Coming Up: Art’iT Children’s Art Exhibition Opens on June 22

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The National Gallery of Jamaica presents the second edition of Art’ iT – a selection of artworks produced by a number of children who are participants in the Saturday Art Time Programme. The exhibition is free to the public and will open on Saturday, June 22 at 11 a.m. in the Information Centre at the Urban Development Corporation, (Office Centre Building – 12 Ocean Boulevard).

Art’ iT is an expression which beckons the creative impulse to come forth and be reckoned with. As such, the artworks selected do not only reflect the children’s basic response to an assignment. They highlight, instead, the children’s unique responses to questions about their curiosities and the diverse urges of their developing imaginations.

Saturday Art Time started in 2009 and seeks to provide children with a set of organized activities, which encourages them to think critically and speak sensibly about works of art, particularly, works of art which form part of NGJ’s Collection. Since its inception, the works have been archived and in 2011 Art’ iT was launched as the first exhibition solely of children’s visual art works mounted by the National Gallery.

The Saturday Art Time programme seeks to develop the visual communication and art production skills of children, while providing them with opportunities to interact with peers of similar interest, who may be from different backgrounds.

“Within our workshops, children are provided with all the materials needed to produce both two-dimensional and three-dimensional art objects which may include drawings, paintings and a variety of sculptural forms,” stated Monique Barnett – Davidson, programme coordinator and curatorial assistant at NGJ. She also noted that during most of the workshops, the children practice at least one visual arts technique and/or produce a visual composition which represents an object, idea or theme. Once the works are completed, the children add them to their portfolios and these are later assessed by the coordinators of the programme. With this assessment, selections can be made from the works for possible archiving and mounting in exhibitions.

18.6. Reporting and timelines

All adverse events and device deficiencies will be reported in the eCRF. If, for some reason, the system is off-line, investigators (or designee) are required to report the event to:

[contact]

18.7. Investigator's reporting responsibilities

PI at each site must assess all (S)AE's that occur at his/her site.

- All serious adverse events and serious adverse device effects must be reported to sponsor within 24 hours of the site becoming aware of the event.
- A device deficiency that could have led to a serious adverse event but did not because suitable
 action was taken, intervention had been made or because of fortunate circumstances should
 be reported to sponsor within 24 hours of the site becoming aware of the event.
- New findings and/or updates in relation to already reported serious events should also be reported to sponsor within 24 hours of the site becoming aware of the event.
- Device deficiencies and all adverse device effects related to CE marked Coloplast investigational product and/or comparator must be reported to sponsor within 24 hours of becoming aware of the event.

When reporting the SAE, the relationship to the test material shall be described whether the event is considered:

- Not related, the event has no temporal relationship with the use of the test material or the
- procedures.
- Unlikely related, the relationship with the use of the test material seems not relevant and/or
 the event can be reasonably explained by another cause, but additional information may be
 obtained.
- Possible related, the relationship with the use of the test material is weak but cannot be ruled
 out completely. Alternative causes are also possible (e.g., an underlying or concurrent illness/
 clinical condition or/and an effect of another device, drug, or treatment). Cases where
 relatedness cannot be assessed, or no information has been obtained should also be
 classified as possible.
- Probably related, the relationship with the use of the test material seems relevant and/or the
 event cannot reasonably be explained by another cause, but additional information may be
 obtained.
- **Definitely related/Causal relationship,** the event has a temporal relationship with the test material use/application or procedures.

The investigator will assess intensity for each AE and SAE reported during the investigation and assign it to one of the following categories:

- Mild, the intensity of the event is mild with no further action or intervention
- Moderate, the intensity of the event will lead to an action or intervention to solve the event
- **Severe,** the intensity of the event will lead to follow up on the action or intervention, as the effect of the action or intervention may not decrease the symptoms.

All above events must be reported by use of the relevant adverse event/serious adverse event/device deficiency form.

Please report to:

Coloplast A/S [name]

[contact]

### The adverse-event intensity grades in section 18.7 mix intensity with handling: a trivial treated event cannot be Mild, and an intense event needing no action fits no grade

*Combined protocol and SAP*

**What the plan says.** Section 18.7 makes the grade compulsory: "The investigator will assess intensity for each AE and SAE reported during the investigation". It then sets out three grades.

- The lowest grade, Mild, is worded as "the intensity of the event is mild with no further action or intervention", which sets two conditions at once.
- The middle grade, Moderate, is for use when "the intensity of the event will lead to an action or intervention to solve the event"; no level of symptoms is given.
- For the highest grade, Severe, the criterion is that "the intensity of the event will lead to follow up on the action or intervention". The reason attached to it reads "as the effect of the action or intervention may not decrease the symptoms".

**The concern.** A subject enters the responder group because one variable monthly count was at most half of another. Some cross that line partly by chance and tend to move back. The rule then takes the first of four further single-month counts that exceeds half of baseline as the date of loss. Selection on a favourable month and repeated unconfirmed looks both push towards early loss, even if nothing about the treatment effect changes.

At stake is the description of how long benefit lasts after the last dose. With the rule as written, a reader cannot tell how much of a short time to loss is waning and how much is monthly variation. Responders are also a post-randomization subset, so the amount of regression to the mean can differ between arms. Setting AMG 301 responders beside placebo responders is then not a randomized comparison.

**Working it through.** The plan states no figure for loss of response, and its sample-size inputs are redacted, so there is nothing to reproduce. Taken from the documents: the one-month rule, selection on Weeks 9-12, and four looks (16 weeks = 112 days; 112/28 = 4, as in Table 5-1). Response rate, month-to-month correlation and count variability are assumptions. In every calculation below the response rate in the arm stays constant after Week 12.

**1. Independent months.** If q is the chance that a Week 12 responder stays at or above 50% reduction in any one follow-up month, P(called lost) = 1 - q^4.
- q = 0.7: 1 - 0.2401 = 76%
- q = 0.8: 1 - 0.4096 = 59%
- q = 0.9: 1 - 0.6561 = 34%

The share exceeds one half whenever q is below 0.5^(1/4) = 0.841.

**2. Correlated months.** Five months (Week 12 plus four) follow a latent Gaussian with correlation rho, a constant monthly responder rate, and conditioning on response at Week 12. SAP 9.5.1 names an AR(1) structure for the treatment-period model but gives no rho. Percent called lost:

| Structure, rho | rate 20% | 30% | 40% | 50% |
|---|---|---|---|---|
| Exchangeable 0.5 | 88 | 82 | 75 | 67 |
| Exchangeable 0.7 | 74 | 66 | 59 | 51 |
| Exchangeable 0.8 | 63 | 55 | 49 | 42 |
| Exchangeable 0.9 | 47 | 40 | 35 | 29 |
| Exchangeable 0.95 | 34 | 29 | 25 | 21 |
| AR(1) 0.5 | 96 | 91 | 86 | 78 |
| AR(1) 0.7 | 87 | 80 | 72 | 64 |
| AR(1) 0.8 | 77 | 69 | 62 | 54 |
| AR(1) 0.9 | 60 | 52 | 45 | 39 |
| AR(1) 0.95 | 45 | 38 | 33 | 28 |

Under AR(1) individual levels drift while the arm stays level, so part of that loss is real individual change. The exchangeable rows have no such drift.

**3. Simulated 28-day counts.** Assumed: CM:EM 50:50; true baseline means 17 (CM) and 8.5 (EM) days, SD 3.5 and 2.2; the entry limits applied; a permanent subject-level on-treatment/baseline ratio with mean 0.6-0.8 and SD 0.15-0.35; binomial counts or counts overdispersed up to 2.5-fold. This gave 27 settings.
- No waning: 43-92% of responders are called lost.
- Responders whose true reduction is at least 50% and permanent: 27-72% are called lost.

Presently, the Saturday Art Time programme accommodates a total of thirty children and the participants are organized into two age groups: one group for participants 8 – 11 years old and another group for participants 12 – 15 years.

Saturday Art Time is a series of art workshops conducted each Saturday at the National Gallery of Jamaica from 10 a.m. to 1 p.m. The exhibition will run until July 12th and available for viewing Mondays to Fridays 9 a.m. – 3 p.m. Please join Saturday Art Time on Facebook and find out more about this and other child art programmes and events.

4 thoughts on “Coming Up: Art’iT Children’s Art Exhibition Opens on June 22

  1. Pingback: Jamaica: Children as Artists · Global Voices

  2. Pingback: Jamaica: Children as Artists | OccuWorld

  3. Greetings Ms. Barnett-Davidson,

    I am a Jamaican expat living in the USA (Washington, DC area), and a retired art educator (from elementary through postgraduate levels). I religiously follow the NGA’s activities via its blogs and came across your children’s workshop with its ensuing exhibition. Congratulations on the excellent outcomes!

    Here is a scenario: Whenever I began my courses, no matter what level, as a form of introduction, my first question to students was, “Where do you think we are?”
    The answer invariably was, “America!”